P['ax'].streamplot(D['X'], D['Y'], D['Ex'], D['Ey'], color='black', linewidth=0.5,
density=P['line_density'], arrowstyle='->', arrowsize=1.0)

plt.draw()
return None

It is important to mention, that before every plotting we clear all previously plotted information P['ax'].clear() and also we remove ColourBar before plotting new one. Also for the very first colourbar plotting we have nothing to remove.

After defining function for plotting, we can call it, but before it we need to adjust position of the sublot to make some space for future widgets and also forcedly restrict plotting area – this is necessary to avoid automatic rescaling in the future.


plt.xlim(xrange, xrange)
plt.ylim(xrange, xrange)

el_plot(P, D) Electric Potential Energy, V.electric Potential Energy V, calculated for 4 randomly placed charges. Some space is allocated for Widgets. Original image: 588 x 524

## Plot control with Matplotlib Widgets

When the plot with initial data is ready and it working perfectly, it is a good time to add widgets to interactively change some parameters.

### Sliders

Sliders are very convenient, when it is necessary to smoothly change some of the parameters. For example, in our case, sliders will be ideal for modifying position of charges and charge value. Also it is very convenient to modify some of the plot parameters, like line density.

To make slider, it is necessary to allocate physical space with Axis for it. This physical space should be allocated in inches


ax_x = plt.axes([0.20, 0.25, 0.55, 0.05]) # Left, bottom, width, height (Horizontal)
ax_y = plt.axes([0.07, 0.35, 0.05, 0.53]) # Left, bottom, width, height (VERTICAL SLIDER)
ax_q = plt.axes([0.20, 0.20, 0.55, 0.05]) # Left, bottom, width, height (Horizontal)
ax_d = plt.axes([0.20, 0.15, 0.55, 0.05]) # Left, bottom, width, height (Horizontal)

In this example, four spaces are allocated, and it is easy to see, that ax_y is vertical. At he next step it is necessary to run constructor to initialize sliders for these areas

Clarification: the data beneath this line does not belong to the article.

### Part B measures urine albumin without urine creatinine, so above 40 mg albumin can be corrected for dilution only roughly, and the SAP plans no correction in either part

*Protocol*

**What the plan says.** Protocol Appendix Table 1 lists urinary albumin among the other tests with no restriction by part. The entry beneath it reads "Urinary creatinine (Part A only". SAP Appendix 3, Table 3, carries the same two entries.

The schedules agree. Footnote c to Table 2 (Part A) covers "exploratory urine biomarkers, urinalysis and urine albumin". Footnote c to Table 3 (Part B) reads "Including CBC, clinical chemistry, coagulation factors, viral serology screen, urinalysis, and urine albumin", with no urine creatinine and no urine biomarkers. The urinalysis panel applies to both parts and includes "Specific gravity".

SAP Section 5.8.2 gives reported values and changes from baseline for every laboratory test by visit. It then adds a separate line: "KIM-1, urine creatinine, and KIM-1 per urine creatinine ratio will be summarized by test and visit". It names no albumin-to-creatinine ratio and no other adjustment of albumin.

s_x = Slider(ax_x, 'x', qmin, qmax, valinit=D['Q'][P['Qactive']])
s_y = Slider(ax_y, 'y', qmin, qmax, valinit=D['Q'][P['Qactive']],
orientation="vertical")
s_q = Slider(ax_q, 'q', qmin, qmax, valinit=D['Q'][P['Qactive']])
s_d = Slider(ax_d, 'l', P['line_density_range'], P['line_density_range'],
valinit=P['line_density'])

For Slider constrictor it is necessary to provide location, name, range of values and initial value, where slider wheel will be located. Initial position will be remembered with an option to reset it and also market with thin red line. It is possible to remove this red line.

It is depend on the task you solving, how important to keep these red lines. I prefer to remove them


s_x.vline._linewidth = 0
s_y.hline._linewidth = 0 # Be careful – this line is horizontal!
s_q.vline._linewidth = 0
s_d.vline._linewidth = 0

At the next step it is necessary to define function, which will respond to the changes of the sliders


def slider_update(val, P, D):
# variable q is for making writing shorter
q = D['Q'][P['Qactive']]
# reading positions of all sliders
q = s_x.val # position of s_x slider
q = s_y.val # position of s_y slider
q = s_q.val
P['line_density'] = s_d.val
# recalculation of the plot in accordance with the new positions
# recalculation
ElectricField(**D)
# redraw plot with the new data
# output
el_plot(P, D)

This function will be called upon any changes in the slider position and value will be passed to this function by default. To pass more parameters it is necessary to use lambda call.

The standard way of using this function – read values from sliders (val), then recalculated displayed values and then redraw the plot.

To call this function, it is necessary to use on_changed method to appropriate slider. In this code fragment, I will call use this method with lambda activation of the update function


s_x.on_changed(lambda new_val: slider_update(new_val, P, D))
s_y.on_changed(lambda new_val: slider_update(new_val, P, D))
s_q.on_changed(lambda new_val: slider_update(new_val, P, D))
s_d.on_changed(lambda new_val: slider_update(new_val, P, D))

The result of this code you can see here: Eplot with sliders.Electric Potential Energy V, calculated for 4 randomly placed charges with sliders, which allow to change location and charge of the first charge on this plot. Original image: 589 x 509

### Checkbutton

Checkbutton block allow to set in ON and OFF position some variables. It is very convenient to keep they values as a boolean variable, to make switching very simple. Just a reminder – to change boolean value to an apposite, use command not.


# Define location of the check box
ax_qfl = plt.axes([0.03, 0.17, 0.13, 0.13])
# Initiate check box